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From Saving Assad to Reshaping the Middle East, Soleimani Left a Lasting Legacy

Gen. David Petraeus in a report from Iraq to the White House once wrote that Qassem Soleimani, Iran’s top general, was “truly evil.” This is according to Soleimani’s 2013 New Yorker profile by Dexter Filkins. Soleimani proved to be Iran’s most lethal weapon in the Middle East following the U.S. invasion of Iraq in 2003. Over the years, he helped save Bashar al-Assad’s regime in Syria and built a network of Shi’a militias whose loyalty to Iran and its agenda for the Middle East is beyond doubt. Soleimani achieved these objectives by being a ruthless and merciless killer whose forces continue to wreak havoc not only in the Middle East but across the world.

Crises tend to forge ordinary men and women into extraordinary leaders. This is what happened to Soleimani. Soleimani was the commander of the Quds Force, the external wing of the Islamic Revolutionary Guard Corps (IRGC), which focuses on special and covert operations outside Iran until he was killed in early 2020.

The Quds Force is essentially a blend of the Central Intelligence Agency and the Joint Special Operations Command. Soleimani was the main architect of Iran’s military policies and played a pivotal role in the country’s activities in Iraq, Syria, Lebanon, and Yemen.

Soleimani was also Iran’s most formidable military commander and Supreme Leader Ayatollah Ali Khamenei’s beloved general. Additionally, Soleimani was the second most important political figure after Khamenei in Iran. Which is why Khamenei awarded Soleimani with the Order of Zulfiqar in March 2019, which is the country’s most prestigious award, and no military commander had received it since Iran’s revolution in 1979.

Soleimani sprang up from humble origins. He was born in the village of Qanat-e-Malek in Iran’s Kerman Province on March 11, 1957. From an early age, Soleimani demonstrated skills that are inherent in most great leaders—determination, tenacity, optimism, and an ability to prevail over brick walls. When Soleimani was just 13 years old, his father got trapped in a debt he could not pay. Filkins writes, his “father, like many other farmers, took out an agricultural loan from the government of the Shah. He owed nine hundred toman—about a hundred dollars at the time—and couldn’t pay it back.” His father’s debt prompted Soleimani to leave his village for the city of Kerman along with a relative, whose father was in a similar situation.

Iranians gather to remember Qassem Soleimani. (Xinhua)

In a brief memoir that he published, Soleimani narrates that at nights he could not fall asleep with “the sadness of thinking that government agents were coming to arrest our fathers.” Working for only two tomans a day, Soleimani returned to the village to clear his father’s debt.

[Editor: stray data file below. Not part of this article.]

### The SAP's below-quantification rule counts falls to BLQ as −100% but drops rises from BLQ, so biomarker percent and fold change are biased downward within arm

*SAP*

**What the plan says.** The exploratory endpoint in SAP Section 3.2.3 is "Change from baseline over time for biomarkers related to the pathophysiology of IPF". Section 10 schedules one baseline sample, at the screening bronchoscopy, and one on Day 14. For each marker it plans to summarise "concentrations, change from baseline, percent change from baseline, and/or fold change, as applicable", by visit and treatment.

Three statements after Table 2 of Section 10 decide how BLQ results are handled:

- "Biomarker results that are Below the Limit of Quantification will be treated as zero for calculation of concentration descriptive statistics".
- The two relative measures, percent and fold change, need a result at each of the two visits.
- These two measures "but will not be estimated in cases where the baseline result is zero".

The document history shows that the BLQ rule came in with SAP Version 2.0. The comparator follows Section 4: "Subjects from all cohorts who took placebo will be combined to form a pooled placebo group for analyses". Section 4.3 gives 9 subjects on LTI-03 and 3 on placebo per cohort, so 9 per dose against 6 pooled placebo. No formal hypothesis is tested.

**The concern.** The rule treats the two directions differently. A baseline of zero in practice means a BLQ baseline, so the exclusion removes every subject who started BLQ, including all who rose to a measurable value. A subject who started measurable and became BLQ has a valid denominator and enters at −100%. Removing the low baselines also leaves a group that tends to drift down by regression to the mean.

Soleimani would have likely remained an ordinary individual had it not been for the Islamic Revolution of 1979, which dethroned Mohammad Reza Pahlavi—a major U.S. ally—in February of that year. Ayatollah Ruhollah Khomeini took over the country and turned it into an Islamic Republic. Several months later, Saddam Hussein invaded western Iran on September 22, 1980, to prevent Khomeini from spreading his revolutionary ideals across the region; this was evidently a major concern for Hussein given that most Iraqis—like Iranians—are Shi’a Muslims.

Once the machinery of the Iraq-Iran War, which lasted until 1988, had been fully set in motion, Soleimani joined the IRGC to leave his mark on the country’s military and political history. The IRGC had been established to prevent a coup against the regime. Soleimani—by most accounts—received only 45 days of military training before he left for combat. Soleimani had a meteoric rise within the IRGC mostly because of his dedication to the mission and the bravery he displayed on the battlefield. “[Soleimani] had a reputation for bravery and elan, especially as a result of reconnaissance missions he undertook behind Iraqi lines,” Filkins writes.

Soleimani returned from “several missions bearing a goat, which his soldiers slaughtered and grilled.” Iraqis admired Soleimani for this and he was given the nickname, the “goat thief.” Throughout his life—even when he became a senior commander within the IRGC—Soleimani never abandoned the Churchillian trait of visiting the frontlines and demonstrating courage in the face of immense personal risk. Winston Churchill said: “Courage is rightly esteemed the first of human qualities because it is the quality which guarantees the others.” Time and again and upon taking over the Quds Force in 1998, Soleimani undertook covert and clandestine missions that proved that every line and feature on his face represented Machiavellian ruthlessness.

Soleimani proved to be an agent of terror and destruction around the world, particularly across the Middle East. For the United States and its allies—mainly Israel and Saudi Arabia—Soleimani proved to be the penthouse of geopolitical troubles. Iran helped establish Hezbollah in the early 1980s during the Lebanese Civil War. It has been using Hezbollah to stage deadly attacks outside the region. American and Argentinian authorities attribute the Israeli embassy bombing in Buenos Aires in 1992 that killed 29 people to Hezbollah.

In 1994, an attack on a Jewish center in Buenos Aires killed 85 people, which is also attributed to Hezbollah and Iran. Such was the handiwork of the Quds Force that Soleimani built; the organization is omnipresent and enjoys a wide and far reach. The organization has also been involved in other nefarious activities, such as financing terror groups, money laundering, sabotage, espionage, assassinations, intelligence collection, and covert operations. While for the rest of the world, Soleimani was a steward of terror, for Iran he was the embodiment of heroism. He was a shrewd political operator who rose through the ranks and influenced every major foreign policy and military decision.